I'm designing a flow that will reduce the likelihood of users getting zero results when they search for a flight. When looking at examples of how other airline apps do this, I came across the following example (scoot airlines app).

The black airplane icon indicates flights in operation. I find it's not very intuitive if you miss their notification telling what it means.

What would be a better design approach to execute this solution?

enter image description here

  • 1
    You mean you want to show regular route in flight list? or are there more info to be displayed?
    – Moksh
    Commented Sep 10, 2020 at 9:34
  • Just whatever you do, don't copy the yellow background! It sends my eyes funny
    – musefan
    Commented Sep 10, 2020 at 12:27
  • Is the implication that 'common' flight routes offer better prices or better times? What is driving the pick list behavior, and what helps the business here? If the user knows where they are going, would they try to find something near to a 'common' airport (assuming they understood the icon)?
    – Mike M
    Commented Sep 10, 2020 at 13:44

3 Answers 3


Icons without labels are prone to mean whatever the user thinks they mean. Aside from a handful of established icons, the rest should be labeled. In this case, a simple [popular] tag would suffice.


IMO the black flight icon is not very informative. Assuming they are showing airports which are frequently used, we can push them as the top result in each alphabet, with a "fire" icon showing it's hot and popular, along with a tag to make it obvious. A better visual representation will help.

Also since you are designing to reduce the likelihood of users getting zero results, I suggest you show airports that are closer to the airports searched by the user - we should also call out that "no airports found based on the search" in a friendly voice and tone. A distance indicator tag along with each flight can help the user can take an informed decision.

  • 2
    Would be careful associating a fire icon with anything related to airplanes and airports.
    – Nicolas
    Commented Sep 13, 2020 at 2:16
  • True, its better to add a tag along with it to make it obvious. Or best to use a start which is usually understood without confusion Commented Sep 14, 2020 at 3:10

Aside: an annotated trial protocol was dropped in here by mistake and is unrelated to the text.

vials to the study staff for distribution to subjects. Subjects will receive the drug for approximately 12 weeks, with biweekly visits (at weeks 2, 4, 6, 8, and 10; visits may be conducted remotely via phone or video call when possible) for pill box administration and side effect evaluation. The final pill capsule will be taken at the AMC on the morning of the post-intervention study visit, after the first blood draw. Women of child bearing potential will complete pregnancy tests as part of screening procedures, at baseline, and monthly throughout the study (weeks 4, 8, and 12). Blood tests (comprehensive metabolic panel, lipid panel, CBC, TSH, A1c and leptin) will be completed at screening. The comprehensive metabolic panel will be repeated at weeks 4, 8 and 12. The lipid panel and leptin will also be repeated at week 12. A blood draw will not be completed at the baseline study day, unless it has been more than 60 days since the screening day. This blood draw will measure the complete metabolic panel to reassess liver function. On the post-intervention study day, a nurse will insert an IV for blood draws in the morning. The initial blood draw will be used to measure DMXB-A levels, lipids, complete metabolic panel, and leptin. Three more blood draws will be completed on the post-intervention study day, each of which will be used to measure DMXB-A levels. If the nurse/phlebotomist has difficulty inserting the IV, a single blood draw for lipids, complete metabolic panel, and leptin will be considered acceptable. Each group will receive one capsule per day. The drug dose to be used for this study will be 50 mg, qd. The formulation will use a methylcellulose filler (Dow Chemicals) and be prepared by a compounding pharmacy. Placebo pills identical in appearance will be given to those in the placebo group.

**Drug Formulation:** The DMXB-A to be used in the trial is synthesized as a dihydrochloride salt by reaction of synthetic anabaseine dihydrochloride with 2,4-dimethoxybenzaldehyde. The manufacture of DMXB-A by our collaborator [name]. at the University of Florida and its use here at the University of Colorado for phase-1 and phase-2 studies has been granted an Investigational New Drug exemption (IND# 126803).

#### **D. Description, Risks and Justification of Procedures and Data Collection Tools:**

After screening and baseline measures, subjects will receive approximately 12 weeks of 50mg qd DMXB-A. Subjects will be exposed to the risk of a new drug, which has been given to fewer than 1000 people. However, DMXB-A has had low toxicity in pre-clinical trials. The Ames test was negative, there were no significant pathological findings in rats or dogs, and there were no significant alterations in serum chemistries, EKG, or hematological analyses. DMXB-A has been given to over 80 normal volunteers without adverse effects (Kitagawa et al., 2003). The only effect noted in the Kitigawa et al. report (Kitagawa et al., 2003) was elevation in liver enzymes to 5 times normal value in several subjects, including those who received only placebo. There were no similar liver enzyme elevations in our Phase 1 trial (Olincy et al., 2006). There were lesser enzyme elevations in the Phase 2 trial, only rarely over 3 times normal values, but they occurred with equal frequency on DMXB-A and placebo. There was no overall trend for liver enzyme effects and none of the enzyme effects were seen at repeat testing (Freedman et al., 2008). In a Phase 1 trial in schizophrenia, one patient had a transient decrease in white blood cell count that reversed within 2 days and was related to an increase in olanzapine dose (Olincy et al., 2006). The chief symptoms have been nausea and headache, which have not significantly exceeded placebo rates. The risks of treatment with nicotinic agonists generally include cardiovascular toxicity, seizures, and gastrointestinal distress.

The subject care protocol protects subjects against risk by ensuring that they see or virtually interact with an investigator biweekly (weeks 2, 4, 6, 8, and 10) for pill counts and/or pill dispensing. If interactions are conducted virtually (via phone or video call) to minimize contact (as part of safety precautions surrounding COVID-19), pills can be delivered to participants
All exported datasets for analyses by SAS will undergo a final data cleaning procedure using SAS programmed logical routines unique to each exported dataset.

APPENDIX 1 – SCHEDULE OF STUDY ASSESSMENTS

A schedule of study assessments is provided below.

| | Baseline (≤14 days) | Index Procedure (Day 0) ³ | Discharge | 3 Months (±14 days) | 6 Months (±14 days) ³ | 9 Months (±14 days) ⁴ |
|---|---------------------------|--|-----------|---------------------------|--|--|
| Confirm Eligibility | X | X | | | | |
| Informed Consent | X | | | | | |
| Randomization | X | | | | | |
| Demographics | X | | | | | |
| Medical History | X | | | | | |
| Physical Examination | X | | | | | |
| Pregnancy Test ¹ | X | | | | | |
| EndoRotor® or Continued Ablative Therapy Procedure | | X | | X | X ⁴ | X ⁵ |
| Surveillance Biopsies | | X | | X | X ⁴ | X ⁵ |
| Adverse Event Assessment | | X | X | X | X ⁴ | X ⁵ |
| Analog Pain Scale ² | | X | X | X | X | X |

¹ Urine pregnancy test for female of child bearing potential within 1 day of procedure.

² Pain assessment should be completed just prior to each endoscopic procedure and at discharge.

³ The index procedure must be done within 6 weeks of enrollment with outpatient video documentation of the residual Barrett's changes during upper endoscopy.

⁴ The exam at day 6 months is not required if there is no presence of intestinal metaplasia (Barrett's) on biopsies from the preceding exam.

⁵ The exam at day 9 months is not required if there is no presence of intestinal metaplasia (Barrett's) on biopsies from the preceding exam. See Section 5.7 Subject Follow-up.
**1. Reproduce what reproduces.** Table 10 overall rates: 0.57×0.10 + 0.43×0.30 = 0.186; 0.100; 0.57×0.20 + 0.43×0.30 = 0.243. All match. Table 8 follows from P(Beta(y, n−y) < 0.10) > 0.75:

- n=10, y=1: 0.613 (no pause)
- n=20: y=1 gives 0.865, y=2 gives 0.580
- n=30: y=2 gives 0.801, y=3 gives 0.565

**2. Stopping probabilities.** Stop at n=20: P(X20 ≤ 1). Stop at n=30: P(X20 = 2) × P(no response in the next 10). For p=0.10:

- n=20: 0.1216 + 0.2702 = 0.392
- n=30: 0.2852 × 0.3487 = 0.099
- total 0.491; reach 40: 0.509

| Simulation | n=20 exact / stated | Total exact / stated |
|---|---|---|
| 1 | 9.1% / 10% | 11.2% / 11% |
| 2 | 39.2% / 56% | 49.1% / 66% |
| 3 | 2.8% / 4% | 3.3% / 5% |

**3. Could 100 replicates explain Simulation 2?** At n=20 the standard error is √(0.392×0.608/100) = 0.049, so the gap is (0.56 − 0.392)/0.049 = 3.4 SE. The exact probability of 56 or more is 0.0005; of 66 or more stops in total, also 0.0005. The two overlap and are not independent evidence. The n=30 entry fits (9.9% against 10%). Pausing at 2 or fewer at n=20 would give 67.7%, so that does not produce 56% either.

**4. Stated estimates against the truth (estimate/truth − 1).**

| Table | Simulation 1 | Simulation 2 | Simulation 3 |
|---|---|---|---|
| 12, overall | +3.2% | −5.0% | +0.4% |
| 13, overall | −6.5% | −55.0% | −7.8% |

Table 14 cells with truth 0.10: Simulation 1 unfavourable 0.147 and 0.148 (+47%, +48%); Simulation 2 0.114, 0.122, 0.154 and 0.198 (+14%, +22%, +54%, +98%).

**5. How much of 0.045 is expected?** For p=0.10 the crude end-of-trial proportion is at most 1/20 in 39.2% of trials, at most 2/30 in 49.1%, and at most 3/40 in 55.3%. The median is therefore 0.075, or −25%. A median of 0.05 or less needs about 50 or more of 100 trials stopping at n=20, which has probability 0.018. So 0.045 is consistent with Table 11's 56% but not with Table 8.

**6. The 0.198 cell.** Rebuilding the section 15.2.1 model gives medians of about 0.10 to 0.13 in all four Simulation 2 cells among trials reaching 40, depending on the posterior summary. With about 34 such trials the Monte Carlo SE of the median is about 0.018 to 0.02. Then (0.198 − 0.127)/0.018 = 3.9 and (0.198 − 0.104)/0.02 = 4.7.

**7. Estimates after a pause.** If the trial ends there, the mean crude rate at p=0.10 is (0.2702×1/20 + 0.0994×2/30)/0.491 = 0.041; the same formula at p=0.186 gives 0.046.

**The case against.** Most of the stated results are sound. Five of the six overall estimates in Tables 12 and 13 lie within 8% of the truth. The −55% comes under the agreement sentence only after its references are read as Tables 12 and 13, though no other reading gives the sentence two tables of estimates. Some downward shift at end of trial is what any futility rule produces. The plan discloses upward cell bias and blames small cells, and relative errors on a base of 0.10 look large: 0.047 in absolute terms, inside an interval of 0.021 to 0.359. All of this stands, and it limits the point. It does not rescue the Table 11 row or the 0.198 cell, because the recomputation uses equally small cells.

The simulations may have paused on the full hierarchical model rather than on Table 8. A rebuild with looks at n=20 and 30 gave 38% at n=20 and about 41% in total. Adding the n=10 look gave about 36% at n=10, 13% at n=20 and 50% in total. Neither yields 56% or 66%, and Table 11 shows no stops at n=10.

I agree, the icons are not intuitive. I couldn't correctly interpret them from just looking at the UI. Before reading your description, I thought the airplane icon means this flight is operating or active. And wondered why do they show flights that are not operating? It was eventually clear, after reading the description. Your question is now serving as instruction on how to read this UI. If a user has to think what a signifier means, or needs instructions on how to read a signifier, that's a design failure.

Placing the frequent flight routes in a separate section at the top of the list eliminates the need for icons of any kind. You can also decide to show only frequent flights at first, the rest of the result will be exposed when user taps/clicks on a button labelled "more". The list can be collapsed also by clicking on "less". See (1) and (2) in the sketch. Added benefit, the non frequent flights can be lazy loaded. The first call to your backend returns only the frequent flights instead of the entire list of matching flights. These can also be cached to respond faster.enter image description here

If you must use icons, I recommend using an icon that stronger associated with a product being in high demand. Concepts like favourites, popular, most viewed etc. in other product listings have similar meaning as frequent in this case. Favourites or populars are often signified with a star. I think that icon has more universal meaning than airplanes.

Another option is to use a badge instead. You get to keep the aesthetics of a small visual signifier aligned to the right edge while eliminating chances of misunderstanding. I'm using "frequent" in the example, but you can chose whatever works for you.enter image description here

  • Wouldn't the star icon also cause the same misunderstanding as the problem I'm facing currently
    – Blue Ocean
    Commented Sep 14, 2020 at 3:22
  • Same misunderstanding yes, but less likely to occur. Due to familiarity with this symbolism from other websites. My guess is that likelihood will be less by about 10%. Guess is not backed by data.
    – Raiyan
    Commented Sep 14, 2020 at 3:38

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